(Preface: I wrote this around January of 2007 and simply forgot about it. I wrote it around the time that Marty was writing these posts: here. Also when Richard was writing these posts here.)
I started playing with Sguil again recently, and for the benefit of those that don’t know, Sguil is a Snort based “NSM” system. It uses Snort and some other tools brought together in one interface to provide better analysis and results. The main factor of Sguil is that it runs something like Tcpdump, Snort, or Daemonlogger in order to dump ALL traffic to disk.
I bought my good friend Richard Bejtlich’s “The Tao of Network Security Monitoring” book earlier this year.
Richard has the theory of: “collect all packets, because without all packets the total picture isn’t seen”. In principle, I agree. I used to use this methodology heavily in my last job, and it worked quite well at the time.
While he also goes on to say that IDS “alerting” has its place, without “context” (the surrounding traffic on the network) the alert will make no sense. I don’t know if I rightly agree with that statement as a whole. Let me explain my difference in “context”.
At my company, Sourcefire, we make a product called “RNA” which stands for “Real-Time Network Awareness”. This product coupled with our IPS’s and Defense Center make an extremely powerful tool for analyzing “alert traffic”. Let me give you an example.
Hacker attacks your network with an exploit against IIS servers. If any of you have ever seen something like this before in your analyst lives, you probably know that they will either 1) Prescan your network for open http ports, or 2) just automate the attack so no prescan takes place, just the attack, very quickly.
If you have plain vanilla Snort, you will get an alert for every one of these attempts. Using the “Collection” theory, we would also collect all traffic for these connections and we are able to see which attacks got through the firewall, not which ones didn’t. You can even take it this a step further and rebuild the session to see what took place (if anything). This is a lot of data. We’re talking a pcap file that is containing not only all these hundreds of potential connections, but every other connection that is taking place on the network at the same time.
Now, there is nothing wrong with that if:
A) You have the hard drive space.
B) You have the time.
- Your machines doing the sniffing can keep up.
- You have the personnel to manage all the time, data, and storage.
The problem with it is, at modern network speeds, and the speed at which a program would have to write this stuff to disk, something would give. Now I am not talking at your 500 Mbit/s speeds. I’m talking about the majority of the networks that I deal with that are >1 Gig/s. Whether it be the hard drive, memory, or whatever, but something would buffer somewhere, and more than likely you are going to drop packets. Again, I’m not saying that this is totally a bad idea, I’m just bringing up cons to the pros.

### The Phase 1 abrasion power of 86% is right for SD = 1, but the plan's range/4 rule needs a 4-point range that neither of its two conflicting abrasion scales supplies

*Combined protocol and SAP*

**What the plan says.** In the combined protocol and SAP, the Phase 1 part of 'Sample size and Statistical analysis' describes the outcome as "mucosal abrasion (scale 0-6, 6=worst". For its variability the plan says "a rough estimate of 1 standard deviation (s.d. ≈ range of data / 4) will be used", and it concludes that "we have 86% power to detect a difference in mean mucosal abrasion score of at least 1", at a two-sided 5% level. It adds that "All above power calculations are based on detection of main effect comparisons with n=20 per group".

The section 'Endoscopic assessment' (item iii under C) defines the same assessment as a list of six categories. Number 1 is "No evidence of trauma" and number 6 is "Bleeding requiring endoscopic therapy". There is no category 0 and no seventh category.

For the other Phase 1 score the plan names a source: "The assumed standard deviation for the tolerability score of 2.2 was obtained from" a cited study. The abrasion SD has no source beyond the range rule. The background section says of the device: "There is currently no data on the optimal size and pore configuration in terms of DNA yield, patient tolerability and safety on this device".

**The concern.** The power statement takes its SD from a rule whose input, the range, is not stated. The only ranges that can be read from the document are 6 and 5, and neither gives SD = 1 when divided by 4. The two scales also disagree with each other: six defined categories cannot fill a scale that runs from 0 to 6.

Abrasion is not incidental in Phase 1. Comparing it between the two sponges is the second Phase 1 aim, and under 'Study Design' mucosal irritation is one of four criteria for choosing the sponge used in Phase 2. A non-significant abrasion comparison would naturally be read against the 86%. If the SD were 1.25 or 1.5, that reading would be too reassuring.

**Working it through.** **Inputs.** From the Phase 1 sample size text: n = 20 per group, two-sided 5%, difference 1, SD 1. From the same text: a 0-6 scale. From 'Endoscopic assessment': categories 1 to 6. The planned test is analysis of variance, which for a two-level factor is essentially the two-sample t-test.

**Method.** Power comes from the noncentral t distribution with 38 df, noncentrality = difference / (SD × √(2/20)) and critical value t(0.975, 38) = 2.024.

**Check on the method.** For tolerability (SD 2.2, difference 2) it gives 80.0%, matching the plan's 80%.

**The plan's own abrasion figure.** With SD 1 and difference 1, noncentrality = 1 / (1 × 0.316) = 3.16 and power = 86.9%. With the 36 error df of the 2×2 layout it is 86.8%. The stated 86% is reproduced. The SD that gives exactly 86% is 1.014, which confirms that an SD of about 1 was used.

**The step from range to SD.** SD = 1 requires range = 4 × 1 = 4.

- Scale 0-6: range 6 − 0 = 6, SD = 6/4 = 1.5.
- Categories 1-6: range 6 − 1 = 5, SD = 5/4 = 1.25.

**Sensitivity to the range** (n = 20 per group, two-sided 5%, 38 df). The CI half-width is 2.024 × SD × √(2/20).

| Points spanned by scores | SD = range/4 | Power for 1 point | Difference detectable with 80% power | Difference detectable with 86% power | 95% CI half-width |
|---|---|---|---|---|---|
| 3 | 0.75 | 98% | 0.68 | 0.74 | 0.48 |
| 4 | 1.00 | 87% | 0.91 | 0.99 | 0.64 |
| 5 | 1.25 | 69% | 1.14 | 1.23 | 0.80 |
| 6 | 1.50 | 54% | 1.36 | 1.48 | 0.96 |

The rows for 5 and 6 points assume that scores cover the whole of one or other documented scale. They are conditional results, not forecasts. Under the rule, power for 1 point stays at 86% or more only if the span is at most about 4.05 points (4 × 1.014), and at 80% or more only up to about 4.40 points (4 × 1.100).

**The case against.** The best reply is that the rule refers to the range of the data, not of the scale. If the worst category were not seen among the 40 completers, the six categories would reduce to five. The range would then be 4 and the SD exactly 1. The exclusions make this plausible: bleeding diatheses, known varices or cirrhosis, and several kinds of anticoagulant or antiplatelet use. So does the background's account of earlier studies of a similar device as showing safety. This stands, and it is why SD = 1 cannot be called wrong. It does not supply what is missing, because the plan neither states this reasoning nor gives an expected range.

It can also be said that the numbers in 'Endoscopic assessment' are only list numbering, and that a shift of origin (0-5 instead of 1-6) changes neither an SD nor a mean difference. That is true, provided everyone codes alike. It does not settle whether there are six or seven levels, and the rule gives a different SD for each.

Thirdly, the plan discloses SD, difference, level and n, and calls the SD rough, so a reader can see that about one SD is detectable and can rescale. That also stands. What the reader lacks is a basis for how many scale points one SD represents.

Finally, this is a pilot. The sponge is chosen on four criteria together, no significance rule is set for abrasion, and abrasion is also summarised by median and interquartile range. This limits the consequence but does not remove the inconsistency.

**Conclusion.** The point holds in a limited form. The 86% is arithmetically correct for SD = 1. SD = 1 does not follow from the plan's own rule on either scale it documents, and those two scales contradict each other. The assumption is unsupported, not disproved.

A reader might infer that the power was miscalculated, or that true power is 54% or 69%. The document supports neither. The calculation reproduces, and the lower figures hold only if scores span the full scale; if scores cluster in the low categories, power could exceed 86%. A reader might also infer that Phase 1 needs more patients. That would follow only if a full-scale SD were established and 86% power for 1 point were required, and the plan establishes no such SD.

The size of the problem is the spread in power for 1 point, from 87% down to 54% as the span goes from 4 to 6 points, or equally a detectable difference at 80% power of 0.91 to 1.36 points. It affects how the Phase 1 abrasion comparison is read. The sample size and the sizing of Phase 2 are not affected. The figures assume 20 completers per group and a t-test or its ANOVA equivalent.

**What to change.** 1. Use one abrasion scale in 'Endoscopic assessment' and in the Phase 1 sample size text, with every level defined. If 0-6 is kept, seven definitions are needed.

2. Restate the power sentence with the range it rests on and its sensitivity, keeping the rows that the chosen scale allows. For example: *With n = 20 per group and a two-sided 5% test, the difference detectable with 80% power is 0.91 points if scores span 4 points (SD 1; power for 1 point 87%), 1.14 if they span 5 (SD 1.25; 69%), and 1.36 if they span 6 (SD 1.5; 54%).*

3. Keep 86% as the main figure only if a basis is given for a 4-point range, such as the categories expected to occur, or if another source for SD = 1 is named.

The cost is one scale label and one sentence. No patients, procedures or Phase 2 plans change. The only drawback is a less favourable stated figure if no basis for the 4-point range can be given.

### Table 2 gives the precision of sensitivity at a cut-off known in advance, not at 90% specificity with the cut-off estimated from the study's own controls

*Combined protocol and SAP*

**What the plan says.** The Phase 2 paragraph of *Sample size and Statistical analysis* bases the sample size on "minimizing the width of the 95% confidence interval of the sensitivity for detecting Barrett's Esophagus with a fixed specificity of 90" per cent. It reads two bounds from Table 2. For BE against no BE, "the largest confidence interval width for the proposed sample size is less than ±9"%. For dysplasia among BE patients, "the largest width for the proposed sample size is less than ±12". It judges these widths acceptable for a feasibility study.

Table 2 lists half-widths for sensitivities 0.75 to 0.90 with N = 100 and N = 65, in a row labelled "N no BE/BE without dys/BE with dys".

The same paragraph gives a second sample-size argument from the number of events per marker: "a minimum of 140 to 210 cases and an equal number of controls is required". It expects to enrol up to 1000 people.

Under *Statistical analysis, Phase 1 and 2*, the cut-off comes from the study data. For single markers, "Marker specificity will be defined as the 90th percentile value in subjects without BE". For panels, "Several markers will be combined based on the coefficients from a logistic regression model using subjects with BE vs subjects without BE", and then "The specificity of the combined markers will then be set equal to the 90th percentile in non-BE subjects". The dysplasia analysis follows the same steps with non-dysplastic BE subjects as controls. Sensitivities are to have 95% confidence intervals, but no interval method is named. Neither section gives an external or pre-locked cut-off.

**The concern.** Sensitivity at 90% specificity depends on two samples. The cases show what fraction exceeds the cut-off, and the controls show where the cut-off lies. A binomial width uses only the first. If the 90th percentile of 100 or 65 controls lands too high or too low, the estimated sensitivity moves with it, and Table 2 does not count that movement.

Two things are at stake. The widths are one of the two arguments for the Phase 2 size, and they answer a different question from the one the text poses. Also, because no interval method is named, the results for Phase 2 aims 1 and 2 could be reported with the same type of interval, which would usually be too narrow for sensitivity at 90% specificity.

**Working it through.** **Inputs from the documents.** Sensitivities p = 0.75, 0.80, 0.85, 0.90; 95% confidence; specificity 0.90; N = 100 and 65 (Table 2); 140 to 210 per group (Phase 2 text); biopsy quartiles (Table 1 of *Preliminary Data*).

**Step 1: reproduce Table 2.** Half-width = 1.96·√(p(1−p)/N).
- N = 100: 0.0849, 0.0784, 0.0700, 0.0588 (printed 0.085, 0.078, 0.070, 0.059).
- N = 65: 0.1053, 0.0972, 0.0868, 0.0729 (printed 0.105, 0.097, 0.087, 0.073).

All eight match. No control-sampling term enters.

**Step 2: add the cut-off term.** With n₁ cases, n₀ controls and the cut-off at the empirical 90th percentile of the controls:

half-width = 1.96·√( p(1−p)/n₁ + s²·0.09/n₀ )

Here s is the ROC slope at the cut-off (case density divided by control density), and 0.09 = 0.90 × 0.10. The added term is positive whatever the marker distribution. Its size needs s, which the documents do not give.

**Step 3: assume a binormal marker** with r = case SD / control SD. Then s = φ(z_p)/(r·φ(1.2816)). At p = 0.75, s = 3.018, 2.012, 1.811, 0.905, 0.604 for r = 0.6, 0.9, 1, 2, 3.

But lets look at it a different way. RNA profiles the hosts on your network, both pre-attack and during, in real-time. RNA knows which machines are running IIS (if any) and which ones aren’t. So it already knows if you will be affected by the IIS exploit attempt.
When these alerts come back to the DC (Defense Center), the DC correlates the RNA event with the Intrusion Sensor alert and the “fat rises to the top” as it were. The DC knows to say “Hey, this attack affects IIS version 5, and only version 5, on Windows...etc..” This is technology that Sourcefire has invented and patented.
So instead of you now having to analyze 100’s of alerts and 1000’s of packets, hey, I only have “these two machines” over here running IIS, and the DC told me that I need to look at these alerts first. Are the other alerts still recorded? Yes, but now I know through the correlation which machines will receive a greater IMPACT from the attack. The two IIS machines. My other Apache boxes aren’t affected at all, so who really cares.
Lets take it a step further. Say the exploit was against IIS 5.0. Well, our two machines are running IIS 6.0. (I’m inferring patch level with this example)
So do we really care? Well, we might like to know, hey, there was an attempt, that’s great, but it doesn’t affect us, we’re not vulnerable to it, lower the IMPACT, and lets move on to the next alert.
If you were collecting packets using the “Immaculate Collection” theory, you’d have to analyze all these streams to make sure that each IIS/Apache/etc.. box returned 404 and whatever else error codes.
Could we do that with Snort? Yes, of course we could. But if RNA knows our network already, then is it important to us? Or is it just informational at this point?
Take it a step further. Think about the exploits that affect browsers, Mail Clients, versions of SSH, telnet, snmp, etc.. RNA already knows these services and applications on your network. Before the attack even takes place.
Single glances allow us to look at these 1000’s of alerts, and say hey, these 2 machines are running IIS, but we’re not vulnerable to the attack. In a matter of seconds.
If you’ve ever heard Marty Roesch speak, you’ll know that it is his belief that “Humans” basically can’t make the decisions for the IDS. Why don’t we let RNA tune it directly? But that’s for a totally different post, one that Marty has covered on his blog as well.
Of course there are strong points to both sides of the discussion. Share your thoughts in the comments.
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